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Law Review Symposium Focuses on Social Media and First Amendment

WMU-Cooley Law School’s Law Review took an in-depth look at social media and the First Amendment during its annual symposium on July 14.

The virtual symposium featured panelists the Hon. John G. Browning, partner, Spencer Fane law firm; Abby Corbett, shareholder, Stearns Weaver Miller Weissler Alhadeff & Sitterson, P.A.; Stephanie C. Krent, attorney, Knight First Amendment Institute at Columbia University; Jesse Panuccio, former U.S. associate attorney general; and Caitlin Vogus, deputy director, Free Expression Project Center for Democracy & Technology. WMU-Cooley Professor Ret. Brig. Gen. Michael C.H. McDaniel moderated the event.

During the symposium, panelists discussed how social media has evolved from its infancy and how it plays a role in First Amendment rights and values.

“The First Amendment’s inclusion in our Constitution represents a foundational judgement and the ends it secures – free speech, free press, free association among others – are of paramount importance to our society,” said Panuccio. “I think a critical question to ask, as we think about the First amendment in social media, is whether social media is advancing or harming First amendment ends and First amendment values.”

Corbett, who advises local governments and public and private entities on constitutional law and governmental affairs issues, including First Amendment issues, shared how social media regulation is a balancing act, especially in today’s government and political spheres.  

“Speech isn’t just about me talking, it’s about the benefit to democracy,” Corbett said. “One thing I definitely advise clients on in terms of regulating content and comments on their own official (public branded) pages is have a well-vetted, written social media content guidelines document. It’s also good to have more than one social media designee.”

Krent, who focuses on government transparency, surveillance in the federal prison system and social media censorship at Knight First Amendment Institute, discussed how the institute’s lawsuit against former president Donald Trump for blocking Twitter users was a stepping stone in for future cases.

“At the time we filed (2017), this area of law was very unsettled and very new,” said Krent. “And right now, courts in every circuit in this country have accepted the general principle that we were fighting for in that case and what other early social media blocking cases were all about.”

Krent went on to say: “Official use of social media can implicate the First Amendment – specifically when you have a public official who has opened up what the courts call an interactive space – what we all commonly know as the comment thread – and that when public officials are opening those comment threads for every member of the public to come and talk – those comment threads become digital public forums and people are entitled to their full First Amendment protection when they’re participating in those forums.”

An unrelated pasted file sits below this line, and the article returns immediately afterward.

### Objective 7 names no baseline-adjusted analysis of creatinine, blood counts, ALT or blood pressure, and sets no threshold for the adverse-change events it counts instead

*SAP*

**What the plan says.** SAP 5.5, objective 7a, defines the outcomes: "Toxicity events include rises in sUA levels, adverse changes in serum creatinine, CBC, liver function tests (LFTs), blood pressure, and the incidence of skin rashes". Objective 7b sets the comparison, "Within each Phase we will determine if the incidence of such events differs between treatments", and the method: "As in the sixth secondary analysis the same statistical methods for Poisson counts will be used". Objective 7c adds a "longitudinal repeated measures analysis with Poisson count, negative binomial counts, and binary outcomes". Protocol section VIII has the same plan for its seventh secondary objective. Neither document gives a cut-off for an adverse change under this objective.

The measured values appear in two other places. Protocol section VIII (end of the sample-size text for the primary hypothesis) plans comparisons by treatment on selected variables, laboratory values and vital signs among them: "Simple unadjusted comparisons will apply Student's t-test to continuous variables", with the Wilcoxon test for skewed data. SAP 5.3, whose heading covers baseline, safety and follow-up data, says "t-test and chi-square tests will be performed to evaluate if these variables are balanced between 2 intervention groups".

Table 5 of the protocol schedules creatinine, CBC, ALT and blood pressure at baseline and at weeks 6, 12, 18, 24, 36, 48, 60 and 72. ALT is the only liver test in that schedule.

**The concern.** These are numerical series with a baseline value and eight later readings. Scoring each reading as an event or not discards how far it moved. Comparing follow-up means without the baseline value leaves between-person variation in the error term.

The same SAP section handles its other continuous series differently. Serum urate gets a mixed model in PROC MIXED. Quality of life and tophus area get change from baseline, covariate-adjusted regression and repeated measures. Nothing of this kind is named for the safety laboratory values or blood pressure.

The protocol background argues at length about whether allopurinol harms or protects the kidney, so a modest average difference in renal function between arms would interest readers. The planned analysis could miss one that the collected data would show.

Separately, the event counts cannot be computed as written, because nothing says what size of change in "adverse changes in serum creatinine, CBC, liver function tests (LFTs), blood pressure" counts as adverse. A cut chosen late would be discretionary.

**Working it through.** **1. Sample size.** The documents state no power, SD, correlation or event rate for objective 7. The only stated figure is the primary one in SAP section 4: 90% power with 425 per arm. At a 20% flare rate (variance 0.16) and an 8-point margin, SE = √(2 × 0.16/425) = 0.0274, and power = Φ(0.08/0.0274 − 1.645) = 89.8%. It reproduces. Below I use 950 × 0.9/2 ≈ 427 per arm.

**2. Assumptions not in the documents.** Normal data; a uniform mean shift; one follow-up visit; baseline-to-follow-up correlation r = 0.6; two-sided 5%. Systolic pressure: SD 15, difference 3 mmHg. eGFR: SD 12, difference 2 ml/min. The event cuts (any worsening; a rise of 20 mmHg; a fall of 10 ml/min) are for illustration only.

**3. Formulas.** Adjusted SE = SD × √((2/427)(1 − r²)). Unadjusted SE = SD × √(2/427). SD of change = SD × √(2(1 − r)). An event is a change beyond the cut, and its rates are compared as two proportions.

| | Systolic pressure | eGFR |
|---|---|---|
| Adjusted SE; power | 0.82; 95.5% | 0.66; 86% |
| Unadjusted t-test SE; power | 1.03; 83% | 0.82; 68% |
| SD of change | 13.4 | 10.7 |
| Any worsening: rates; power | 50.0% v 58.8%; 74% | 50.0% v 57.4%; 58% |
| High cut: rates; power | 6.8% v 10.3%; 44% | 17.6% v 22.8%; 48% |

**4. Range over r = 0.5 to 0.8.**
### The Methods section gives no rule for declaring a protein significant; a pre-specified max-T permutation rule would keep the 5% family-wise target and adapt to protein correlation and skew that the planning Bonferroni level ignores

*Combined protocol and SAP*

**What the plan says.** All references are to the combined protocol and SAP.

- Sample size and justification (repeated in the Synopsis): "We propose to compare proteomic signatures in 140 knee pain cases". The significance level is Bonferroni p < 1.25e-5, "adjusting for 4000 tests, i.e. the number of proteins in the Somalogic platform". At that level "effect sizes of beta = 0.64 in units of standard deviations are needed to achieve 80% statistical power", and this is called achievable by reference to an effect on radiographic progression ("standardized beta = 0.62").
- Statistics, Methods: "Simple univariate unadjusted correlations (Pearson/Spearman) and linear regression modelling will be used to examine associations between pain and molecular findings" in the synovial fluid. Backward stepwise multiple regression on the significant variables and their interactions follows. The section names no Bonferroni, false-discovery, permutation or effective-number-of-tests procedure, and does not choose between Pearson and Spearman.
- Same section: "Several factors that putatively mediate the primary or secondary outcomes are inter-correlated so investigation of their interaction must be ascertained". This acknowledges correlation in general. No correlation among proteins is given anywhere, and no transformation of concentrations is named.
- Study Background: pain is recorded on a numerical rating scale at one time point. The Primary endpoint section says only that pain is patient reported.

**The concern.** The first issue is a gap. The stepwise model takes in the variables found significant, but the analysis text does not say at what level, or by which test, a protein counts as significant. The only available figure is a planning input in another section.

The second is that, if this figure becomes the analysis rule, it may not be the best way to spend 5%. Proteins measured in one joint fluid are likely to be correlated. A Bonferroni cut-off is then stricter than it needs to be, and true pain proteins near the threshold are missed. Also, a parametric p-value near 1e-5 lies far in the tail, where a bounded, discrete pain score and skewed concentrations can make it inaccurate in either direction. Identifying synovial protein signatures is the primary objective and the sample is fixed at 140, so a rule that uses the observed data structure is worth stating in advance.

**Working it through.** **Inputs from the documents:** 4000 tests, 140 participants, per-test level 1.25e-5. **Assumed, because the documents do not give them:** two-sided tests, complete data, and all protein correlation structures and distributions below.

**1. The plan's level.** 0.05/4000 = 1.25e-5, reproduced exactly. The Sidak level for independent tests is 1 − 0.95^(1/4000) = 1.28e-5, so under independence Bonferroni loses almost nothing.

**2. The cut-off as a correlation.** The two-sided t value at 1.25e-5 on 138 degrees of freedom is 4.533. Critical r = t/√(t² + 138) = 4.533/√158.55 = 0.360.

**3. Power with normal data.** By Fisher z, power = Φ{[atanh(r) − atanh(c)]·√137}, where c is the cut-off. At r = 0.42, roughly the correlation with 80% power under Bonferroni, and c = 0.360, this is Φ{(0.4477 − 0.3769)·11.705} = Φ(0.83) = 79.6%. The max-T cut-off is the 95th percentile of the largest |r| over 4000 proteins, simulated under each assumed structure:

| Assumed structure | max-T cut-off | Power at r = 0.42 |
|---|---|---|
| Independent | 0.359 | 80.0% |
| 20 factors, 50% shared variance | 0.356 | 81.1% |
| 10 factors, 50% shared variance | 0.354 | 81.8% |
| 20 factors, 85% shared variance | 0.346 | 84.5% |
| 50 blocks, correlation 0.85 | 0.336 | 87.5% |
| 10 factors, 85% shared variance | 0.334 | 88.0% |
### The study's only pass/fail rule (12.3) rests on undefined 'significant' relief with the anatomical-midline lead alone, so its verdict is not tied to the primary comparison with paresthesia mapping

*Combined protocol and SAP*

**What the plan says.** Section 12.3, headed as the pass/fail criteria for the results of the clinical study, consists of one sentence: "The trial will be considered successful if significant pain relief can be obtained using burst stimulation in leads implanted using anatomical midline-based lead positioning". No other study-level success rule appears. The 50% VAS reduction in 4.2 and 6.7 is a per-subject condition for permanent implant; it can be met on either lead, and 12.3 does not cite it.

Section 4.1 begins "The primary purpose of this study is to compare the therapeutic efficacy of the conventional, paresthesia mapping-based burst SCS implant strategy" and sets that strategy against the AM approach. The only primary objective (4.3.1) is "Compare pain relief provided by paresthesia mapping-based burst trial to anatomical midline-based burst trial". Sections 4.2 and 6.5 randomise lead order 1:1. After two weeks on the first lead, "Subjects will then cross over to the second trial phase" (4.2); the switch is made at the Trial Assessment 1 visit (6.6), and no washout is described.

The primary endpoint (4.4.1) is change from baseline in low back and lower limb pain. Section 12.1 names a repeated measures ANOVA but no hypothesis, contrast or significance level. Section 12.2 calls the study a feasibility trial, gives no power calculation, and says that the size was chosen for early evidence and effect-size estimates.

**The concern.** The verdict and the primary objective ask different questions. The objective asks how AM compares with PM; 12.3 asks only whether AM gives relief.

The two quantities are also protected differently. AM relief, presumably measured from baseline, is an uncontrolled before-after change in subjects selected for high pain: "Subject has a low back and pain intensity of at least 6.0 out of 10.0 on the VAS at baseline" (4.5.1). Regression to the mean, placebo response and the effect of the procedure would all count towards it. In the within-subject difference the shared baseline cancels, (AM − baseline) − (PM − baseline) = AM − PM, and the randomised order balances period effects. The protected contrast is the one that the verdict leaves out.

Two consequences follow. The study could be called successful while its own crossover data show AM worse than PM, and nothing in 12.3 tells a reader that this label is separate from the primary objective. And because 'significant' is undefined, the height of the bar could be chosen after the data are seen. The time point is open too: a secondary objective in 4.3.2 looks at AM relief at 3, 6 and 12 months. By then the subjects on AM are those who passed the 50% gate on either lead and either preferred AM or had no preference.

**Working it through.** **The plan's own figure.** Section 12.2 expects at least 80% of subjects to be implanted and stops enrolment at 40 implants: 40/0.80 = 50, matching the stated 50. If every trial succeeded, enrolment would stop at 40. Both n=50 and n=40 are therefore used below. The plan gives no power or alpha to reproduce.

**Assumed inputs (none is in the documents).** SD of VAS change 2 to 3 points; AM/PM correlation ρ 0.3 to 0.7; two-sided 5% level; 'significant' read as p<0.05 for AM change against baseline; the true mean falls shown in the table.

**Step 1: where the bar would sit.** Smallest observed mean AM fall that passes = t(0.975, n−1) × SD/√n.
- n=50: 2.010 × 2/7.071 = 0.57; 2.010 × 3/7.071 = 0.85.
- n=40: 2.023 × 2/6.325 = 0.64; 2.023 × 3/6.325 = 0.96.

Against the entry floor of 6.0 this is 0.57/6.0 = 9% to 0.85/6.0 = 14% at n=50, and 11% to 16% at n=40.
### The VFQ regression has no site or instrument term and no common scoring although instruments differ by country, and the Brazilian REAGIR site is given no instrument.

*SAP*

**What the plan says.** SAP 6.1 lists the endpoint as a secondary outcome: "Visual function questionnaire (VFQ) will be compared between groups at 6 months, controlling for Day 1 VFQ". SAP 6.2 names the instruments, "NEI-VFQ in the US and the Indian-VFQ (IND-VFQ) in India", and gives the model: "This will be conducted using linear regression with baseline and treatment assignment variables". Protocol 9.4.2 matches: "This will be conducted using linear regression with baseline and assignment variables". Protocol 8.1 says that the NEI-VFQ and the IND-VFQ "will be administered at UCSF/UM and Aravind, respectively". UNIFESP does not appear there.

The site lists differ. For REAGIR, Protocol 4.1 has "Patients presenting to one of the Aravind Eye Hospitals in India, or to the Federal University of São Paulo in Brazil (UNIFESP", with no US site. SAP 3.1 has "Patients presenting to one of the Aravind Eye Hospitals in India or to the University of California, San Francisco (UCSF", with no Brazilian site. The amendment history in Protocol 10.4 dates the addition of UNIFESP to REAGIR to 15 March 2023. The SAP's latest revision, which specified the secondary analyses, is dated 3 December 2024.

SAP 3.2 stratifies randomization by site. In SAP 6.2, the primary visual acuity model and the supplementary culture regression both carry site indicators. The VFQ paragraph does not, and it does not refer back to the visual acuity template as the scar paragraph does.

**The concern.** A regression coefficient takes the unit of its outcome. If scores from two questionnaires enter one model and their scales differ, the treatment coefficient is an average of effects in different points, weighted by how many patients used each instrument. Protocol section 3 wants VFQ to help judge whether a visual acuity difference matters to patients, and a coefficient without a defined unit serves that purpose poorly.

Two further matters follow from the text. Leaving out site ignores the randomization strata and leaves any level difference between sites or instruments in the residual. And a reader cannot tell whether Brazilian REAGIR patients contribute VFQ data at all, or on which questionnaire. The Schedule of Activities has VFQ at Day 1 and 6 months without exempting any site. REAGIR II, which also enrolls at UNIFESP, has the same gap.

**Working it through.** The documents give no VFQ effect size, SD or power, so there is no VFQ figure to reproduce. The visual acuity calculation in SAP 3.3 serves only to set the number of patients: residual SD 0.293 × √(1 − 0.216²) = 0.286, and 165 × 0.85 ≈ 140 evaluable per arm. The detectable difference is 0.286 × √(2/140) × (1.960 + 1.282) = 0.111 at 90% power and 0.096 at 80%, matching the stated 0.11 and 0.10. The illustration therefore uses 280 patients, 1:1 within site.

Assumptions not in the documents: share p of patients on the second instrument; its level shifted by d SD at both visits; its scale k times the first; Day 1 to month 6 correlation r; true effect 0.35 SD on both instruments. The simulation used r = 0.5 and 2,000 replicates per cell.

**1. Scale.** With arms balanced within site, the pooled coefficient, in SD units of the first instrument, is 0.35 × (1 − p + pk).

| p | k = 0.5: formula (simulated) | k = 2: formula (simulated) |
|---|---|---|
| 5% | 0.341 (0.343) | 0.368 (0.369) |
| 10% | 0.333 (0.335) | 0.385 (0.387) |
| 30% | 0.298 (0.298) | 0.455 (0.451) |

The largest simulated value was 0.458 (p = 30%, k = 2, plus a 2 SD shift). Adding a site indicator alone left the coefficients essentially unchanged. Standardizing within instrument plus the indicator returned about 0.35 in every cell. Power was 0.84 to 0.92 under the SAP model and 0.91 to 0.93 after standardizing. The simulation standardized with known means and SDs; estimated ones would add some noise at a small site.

Vogus, whose work focuses on online speech and First Amendment rights, content moderation, and Section 230 of the Communications Decency Act, which protects freedom of expression and innovation on the internet, explained that many courts have held that social media platforms have a First Amendment right to exercise editorial discretion, which protects their right to moderate content.

“I think social media users’ free expression rights should be at the center of the conversation when we’re thinking about social media and the First Amendment,” Vogus said during the symposium. “Giving the government the power to tell social media companies that they cannot remove certain types of content or most post certain types of content, it removes users’ ability to make choices and decisions about which types of platforms best suit their need and where they want to speak online.”

Additionally, Vogus discussed Section 230 of the Communications Decency Act and how it relates to today’s social media platforms.

“In general, it’s this liability shield for content posted by a third party,” she said.

Browning acknowledged many in nearly every part of the political spectrum, including some in the tech industry, believe Section 230 needs to be amended, and there are signs of that in the court system.

“Section 230 was enacted before there was internet, before there were social media platforms,” Browning said. “No one could ever fathom what we would have now in terms of the ‘Wild West’ of the internet, and what social media platforms do and are capable of doing. This idea of fitting social media into Section 230, Section 230 is woefully under equipped to address many concerns with regard to social media.”

The full symposium can be viewed on WMU-Cooley’s official YouTube channel on the WMU-Cooley Community Conversations Playlist here

Jul 20 2022